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Old February 8th, 2011, 01:01 PM   #1
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Poets and madness

"Men have called me mad but the question is not yet settled, whether madness is or is not the loftiest intelligence." Edgar Allen Poe

A fascinating article about the troubled genius of poets (and the nature of genius itself):

Byron was "mad, bad and dangerous to know" according to one lover, Keats was driven to distraction by obsessive love and Sylia Plath ended her own life.

Depression, madness and insanity are themes which have run throughout the history of poetry.

The incidence of mood disorders, suicide and institutionalisation was 20 times higher among major British and Irish poets between 1600 and 1800 according to a study by psychologist Kay Redfield Jamison.

In other words, poets are 20 times more likely to end up in an asylum than the general population...

So what is it about poetry that seems to attract those more likely to suffer a mental disorder?
BBC News - Poetry, the creative process and mental illness

The article links to an older study that found "similar brain patterns in artists at work to those of schizophrenics". BBC News - Creative minds 'mimic schizophrenia' (Which reminded me of an older thread that discussed art and unhappiness.)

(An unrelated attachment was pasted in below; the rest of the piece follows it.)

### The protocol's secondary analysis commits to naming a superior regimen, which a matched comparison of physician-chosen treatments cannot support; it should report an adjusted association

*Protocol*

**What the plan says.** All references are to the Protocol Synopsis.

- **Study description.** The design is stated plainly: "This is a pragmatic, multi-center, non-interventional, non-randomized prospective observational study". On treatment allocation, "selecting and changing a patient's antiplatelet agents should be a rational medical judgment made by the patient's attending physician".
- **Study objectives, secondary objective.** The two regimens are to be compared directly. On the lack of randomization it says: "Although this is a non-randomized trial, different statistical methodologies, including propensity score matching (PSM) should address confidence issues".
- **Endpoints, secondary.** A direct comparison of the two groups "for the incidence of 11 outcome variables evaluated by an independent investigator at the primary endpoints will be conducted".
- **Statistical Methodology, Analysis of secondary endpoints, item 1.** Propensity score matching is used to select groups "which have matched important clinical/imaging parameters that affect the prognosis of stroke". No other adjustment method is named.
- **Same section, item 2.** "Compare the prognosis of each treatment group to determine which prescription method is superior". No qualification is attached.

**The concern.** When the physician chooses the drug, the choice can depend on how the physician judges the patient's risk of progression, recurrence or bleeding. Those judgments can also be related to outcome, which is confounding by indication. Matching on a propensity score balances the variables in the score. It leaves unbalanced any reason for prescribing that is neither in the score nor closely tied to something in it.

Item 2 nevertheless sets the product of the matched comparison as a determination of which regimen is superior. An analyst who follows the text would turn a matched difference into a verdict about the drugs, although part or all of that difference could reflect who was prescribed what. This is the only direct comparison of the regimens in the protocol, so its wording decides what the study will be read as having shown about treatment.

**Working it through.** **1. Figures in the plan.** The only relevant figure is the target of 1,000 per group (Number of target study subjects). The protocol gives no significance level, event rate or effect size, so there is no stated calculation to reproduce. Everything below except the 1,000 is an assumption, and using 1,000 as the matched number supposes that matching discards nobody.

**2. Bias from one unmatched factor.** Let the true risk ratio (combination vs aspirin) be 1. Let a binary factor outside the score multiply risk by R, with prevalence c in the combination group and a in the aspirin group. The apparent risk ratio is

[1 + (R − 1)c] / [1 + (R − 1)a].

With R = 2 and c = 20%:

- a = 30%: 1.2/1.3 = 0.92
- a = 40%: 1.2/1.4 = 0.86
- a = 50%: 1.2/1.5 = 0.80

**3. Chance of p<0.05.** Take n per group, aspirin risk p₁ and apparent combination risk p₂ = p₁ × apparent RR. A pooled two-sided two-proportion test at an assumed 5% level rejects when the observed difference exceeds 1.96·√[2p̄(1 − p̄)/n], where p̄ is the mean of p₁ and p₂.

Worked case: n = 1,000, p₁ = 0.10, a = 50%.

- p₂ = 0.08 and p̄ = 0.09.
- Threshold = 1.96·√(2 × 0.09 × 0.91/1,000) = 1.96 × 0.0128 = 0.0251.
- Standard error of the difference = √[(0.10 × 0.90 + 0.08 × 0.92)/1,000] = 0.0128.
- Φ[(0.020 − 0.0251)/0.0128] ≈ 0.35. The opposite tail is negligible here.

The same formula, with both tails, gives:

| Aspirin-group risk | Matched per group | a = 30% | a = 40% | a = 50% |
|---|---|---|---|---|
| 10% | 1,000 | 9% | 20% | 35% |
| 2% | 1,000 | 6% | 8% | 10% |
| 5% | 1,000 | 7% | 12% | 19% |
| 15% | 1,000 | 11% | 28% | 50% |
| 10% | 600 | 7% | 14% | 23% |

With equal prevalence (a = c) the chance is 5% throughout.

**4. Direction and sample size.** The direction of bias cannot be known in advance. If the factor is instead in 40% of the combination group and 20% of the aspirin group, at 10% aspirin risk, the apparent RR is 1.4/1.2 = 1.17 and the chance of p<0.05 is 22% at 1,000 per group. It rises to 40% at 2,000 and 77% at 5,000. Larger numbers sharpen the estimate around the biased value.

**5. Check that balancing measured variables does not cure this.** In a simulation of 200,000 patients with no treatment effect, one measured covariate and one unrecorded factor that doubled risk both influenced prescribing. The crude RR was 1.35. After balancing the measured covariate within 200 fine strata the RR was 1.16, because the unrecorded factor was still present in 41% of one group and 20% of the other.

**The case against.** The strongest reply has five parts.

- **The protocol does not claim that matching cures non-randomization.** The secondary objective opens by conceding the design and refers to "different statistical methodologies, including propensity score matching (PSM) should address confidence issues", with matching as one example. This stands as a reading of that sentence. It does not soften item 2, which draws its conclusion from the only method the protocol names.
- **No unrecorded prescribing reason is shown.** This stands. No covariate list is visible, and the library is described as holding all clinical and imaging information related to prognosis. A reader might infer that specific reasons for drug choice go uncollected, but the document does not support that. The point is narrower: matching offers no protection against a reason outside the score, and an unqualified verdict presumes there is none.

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Old November 25th, 2012, 09:07 AM   #2
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I won't call Robindronath Tagore mad in my wildest imagination, would you ---> http://www.historum.com/asian-histor...ro-songit.html
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Old November 25th, 2012, 09:22 AM   #3

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It's not just poets. Artists, musicians, inventors and generally geniuses of any kind tend to border on insanity. That being the case, the E. A. Poe quote you posted is actually an extremely good question.
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Old November 25th, 2012, 09:45 AM   #4

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Byron was a versifier rather than a poet, and his actions were calculated for effect or motivated by self-indulgence, I wouldn't describe him as mad. There have been quite a few good English poets who were depressive, e.g. Tennyson and Edward Thomas, but many, indeed the majority I would have thought, have had balanced minds. John Clare went mad, and wrote some memorable poems while mad, but I don't think that this was a factor in his original development as a poet. Similarly William Collins went mad, but he was not mad when he wrote the poems that he is remembered for. William Cowper was mad or a stone's throw away from madness for much of his life (he feared eternal damnation and eventually thought that he was damned), and that is a factor in his creativity, but his verse was not of the 'inspired' type, it served rather to calm him down. It disputable whether William Blake was a visionary or round the twist (doubtless a combination of the two) and that certainly does affect his poems. Christopher Smart might be mentioned as another mad poet. Except for Clare and Blake at their best, none of these were poets of the first rank. But there is not a trace of madness or even depression in many of the finest English poets, e.g. Donne, Herbert, Marvell, Wordsworth, Browning. I'm very suspicious of any general idea that genius is akin to madness, most of the very greatest writers and artists have not had unbalanced personalities.